This Cape Town building just went completely off the water grid

Growthpoint Properties says it has taken its first South African commercial property completely off the municipal water grid.

‘The District’ – situated in the heart of Woodstock in Cape Town – is now Growthpoint’s first water net-positive building, and the start of several commercial properties in Cape Town that the developer said it intends to take off-grid.

The multi-tenant office and retail building has seven floors and five basement levels with 18,721sqm of lettable area across 25 businesses. It is used by around 1,750 people daily who together consume around 45,000 litres of water per day.

The move was made possible due to a naturally occurring underground mountain spring flows to the building’s basement.

For years this water has been pumped from the basement sump to prevent flooding. The water was pumped straight into the city’s storm-water system, where it flows into the sea less than a kilometre away.

Before the city’s water crisis, Growthpoint investigated the possibility of using this sump water as grey water for flushing the building’s toilets. However, its evolving design over the years prevented this.

“It is incredibly frustrating to have a sustainable alternative water source that has to be flushed down the drain because it is not safe to drink,” said Timothy Irvine, Growthpoint Properties’ regional asset manager for the Western Cape.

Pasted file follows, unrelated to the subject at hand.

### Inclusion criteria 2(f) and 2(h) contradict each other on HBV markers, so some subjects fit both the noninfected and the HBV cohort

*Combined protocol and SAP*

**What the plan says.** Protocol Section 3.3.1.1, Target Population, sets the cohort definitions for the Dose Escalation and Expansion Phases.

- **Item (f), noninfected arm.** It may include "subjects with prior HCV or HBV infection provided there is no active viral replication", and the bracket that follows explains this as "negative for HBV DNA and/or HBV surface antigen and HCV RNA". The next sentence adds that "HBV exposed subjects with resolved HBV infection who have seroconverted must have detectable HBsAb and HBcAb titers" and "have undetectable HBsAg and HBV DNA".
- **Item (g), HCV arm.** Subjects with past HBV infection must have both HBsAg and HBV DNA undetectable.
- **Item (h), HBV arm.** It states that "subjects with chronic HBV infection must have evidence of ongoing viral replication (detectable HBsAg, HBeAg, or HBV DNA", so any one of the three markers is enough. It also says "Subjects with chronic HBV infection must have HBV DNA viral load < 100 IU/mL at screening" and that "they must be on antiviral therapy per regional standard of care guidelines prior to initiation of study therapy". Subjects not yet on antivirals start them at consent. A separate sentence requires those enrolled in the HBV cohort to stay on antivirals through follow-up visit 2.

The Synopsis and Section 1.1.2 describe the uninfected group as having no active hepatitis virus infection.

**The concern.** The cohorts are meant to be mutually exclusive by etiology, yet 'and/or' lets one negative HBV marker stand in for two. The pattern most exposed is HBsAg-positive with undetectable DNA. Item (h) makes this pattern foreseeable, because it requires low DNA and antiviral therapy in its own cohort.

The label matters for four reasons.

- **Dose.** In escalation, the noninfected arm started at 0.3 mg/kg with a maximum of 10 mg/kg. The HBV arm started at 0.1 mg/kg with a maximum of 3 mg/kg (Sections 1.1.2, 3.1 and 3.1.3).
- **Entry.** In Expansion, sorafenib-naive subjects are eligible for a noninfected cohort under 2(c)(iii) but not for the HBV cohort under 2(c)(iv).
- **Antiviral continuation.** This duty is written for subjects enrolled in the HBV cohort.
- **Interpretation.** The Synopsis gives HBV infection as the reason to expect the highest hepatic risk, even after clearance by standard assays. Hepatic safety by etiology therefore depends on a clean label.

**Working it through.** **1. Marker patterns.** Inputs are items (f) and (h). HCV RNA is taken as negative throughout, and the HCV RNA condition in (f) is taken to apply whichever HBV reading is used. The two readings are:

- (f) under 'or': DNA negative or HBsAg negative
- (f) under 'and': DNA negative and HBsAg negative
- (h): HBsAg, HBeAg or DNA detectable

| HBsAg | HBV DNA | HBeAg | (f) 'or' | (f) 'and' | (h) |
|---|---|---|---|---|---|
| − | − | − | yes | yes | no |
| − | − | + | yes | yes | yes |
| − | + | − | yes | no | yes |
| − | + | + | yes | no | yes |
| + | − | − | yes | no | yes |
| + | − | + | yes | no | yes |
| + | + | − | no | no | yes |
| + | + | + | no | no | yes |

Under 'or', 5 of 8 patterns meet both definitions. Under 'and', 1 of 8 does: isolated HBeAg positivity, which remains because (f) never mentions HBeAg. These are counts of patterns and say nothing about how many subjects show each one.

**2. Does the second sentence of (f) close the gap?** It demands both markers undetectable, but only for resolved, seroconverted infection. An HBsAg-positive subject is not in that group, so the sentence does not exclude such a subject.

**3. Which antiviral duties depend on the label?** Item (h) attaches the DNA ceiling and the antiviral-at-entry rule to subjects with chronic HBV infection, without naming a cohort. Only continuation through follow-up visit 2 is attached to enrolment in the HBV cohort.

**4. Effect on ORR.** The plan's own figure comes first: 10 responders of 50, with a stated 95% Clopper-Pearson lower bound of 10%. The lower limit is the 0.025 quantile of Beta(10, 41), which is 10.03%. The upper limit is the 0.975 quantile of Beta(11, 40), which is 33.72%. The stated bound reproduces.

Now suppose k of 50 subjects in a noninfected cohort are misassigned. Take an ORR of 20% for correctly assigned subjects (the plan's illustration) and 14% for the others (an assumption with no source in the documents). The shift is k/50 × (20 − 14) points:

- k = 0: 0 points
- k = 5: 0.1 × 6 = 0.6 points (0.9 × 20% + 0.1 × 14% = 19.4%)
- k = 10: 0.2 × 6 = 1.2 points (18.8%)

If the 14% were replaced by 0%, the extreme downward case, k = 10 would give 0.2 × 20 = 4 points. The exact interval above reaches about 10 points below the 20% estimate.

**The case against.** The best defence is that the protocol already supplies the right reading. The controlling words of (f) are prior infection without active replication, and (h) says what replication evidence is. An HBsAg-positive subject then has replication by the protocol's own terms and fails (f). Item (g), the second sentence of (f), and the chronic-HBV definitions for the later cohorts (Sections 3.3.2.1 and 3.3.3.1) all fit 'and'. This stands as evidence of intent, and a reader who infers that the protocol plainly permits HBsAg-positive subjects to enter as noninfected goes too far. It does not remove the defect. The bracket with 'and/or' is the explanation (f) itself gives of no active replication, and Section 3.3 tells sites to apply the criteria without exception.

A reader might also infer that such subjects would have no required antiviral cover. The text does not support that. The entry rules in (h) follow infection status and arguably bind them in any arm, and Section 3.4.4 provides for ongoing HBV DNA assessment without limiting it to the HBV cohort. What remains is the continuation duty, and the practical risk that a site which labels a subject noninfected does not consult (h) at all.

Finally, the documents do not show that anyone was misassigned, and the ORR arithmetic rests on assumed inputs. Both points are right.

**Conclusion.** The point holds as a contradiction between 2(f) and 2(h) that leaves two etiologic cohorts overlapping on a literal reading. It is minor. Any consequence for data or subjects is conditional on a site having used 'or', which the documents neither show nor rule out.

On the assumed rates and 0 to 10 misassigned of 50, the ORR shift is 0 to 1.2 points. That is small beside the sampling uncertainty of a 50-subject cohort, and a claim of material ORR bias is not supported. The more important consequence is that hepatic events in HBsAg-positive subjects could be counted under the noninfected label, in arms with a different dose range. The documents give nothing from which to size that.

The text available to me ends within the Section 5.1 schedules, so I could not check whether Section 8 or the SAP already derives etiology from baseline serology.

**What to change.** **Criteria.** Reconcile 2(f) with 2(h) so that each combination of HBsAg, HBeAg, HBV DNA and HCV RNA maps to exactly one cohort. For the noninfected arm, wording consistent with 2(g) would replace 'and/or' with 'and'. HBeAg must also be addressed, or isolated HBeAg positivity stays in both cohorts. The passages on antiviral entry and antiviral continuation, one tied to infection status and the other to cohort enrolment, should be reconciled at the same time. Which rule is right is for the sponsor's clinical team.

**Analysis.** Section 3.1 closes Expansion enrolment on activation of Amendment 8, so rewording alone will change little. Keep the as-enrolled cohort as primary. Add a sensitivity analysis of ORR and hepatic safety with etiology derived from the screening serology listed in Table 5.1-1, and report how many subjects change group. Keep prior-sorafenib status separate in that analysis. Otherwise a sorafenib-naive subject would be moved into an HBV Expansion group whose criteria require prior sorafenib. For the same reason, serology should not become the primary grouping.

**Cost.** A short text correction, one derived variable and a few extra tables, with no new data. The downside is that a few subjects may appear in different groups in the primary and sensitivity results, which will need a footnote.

“So, we challenged ourselves to find a way to use the sump to provide drinking water that is completely safe for human consumption for the entire building.”

No easy task

Irvine explained that Growthpoint had to identify and adapt an existing technology never before used for this type of water filtration.

It also had to work with the City of Cape Town to get special legislation drafted and passed to allow it to produce water on a large scale.

“Now, Growthpoint provides all the water for this bustling building from the basement, where its filtration plant can be found in its own sterile glass-fronted room,” he said.

Some 140,000 litres of water flows through the sump each day, and the filtration plant has been designed to clean the entire flow.

The development also has legal ramifications for the wider city, as the the legislation that the City of Cape Town drafted to enable Growthpoint to produce water on a large scale came into effect in November 2017 – when Growthpoint was given the go-ahead to become a Water Services Intermediary.

The legislation means that Growthpoint can only supply water to those with which it has a contractual obligation – its tenants. It does this at exactly the same rate as the municipality.

With this legislation in place however, other commercial property owners are also enabled to do the same.

Read: How much more Joburg and Cape Town residents can expect to pay for water and electricity this month

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This Cape Town building just went completely off the water grid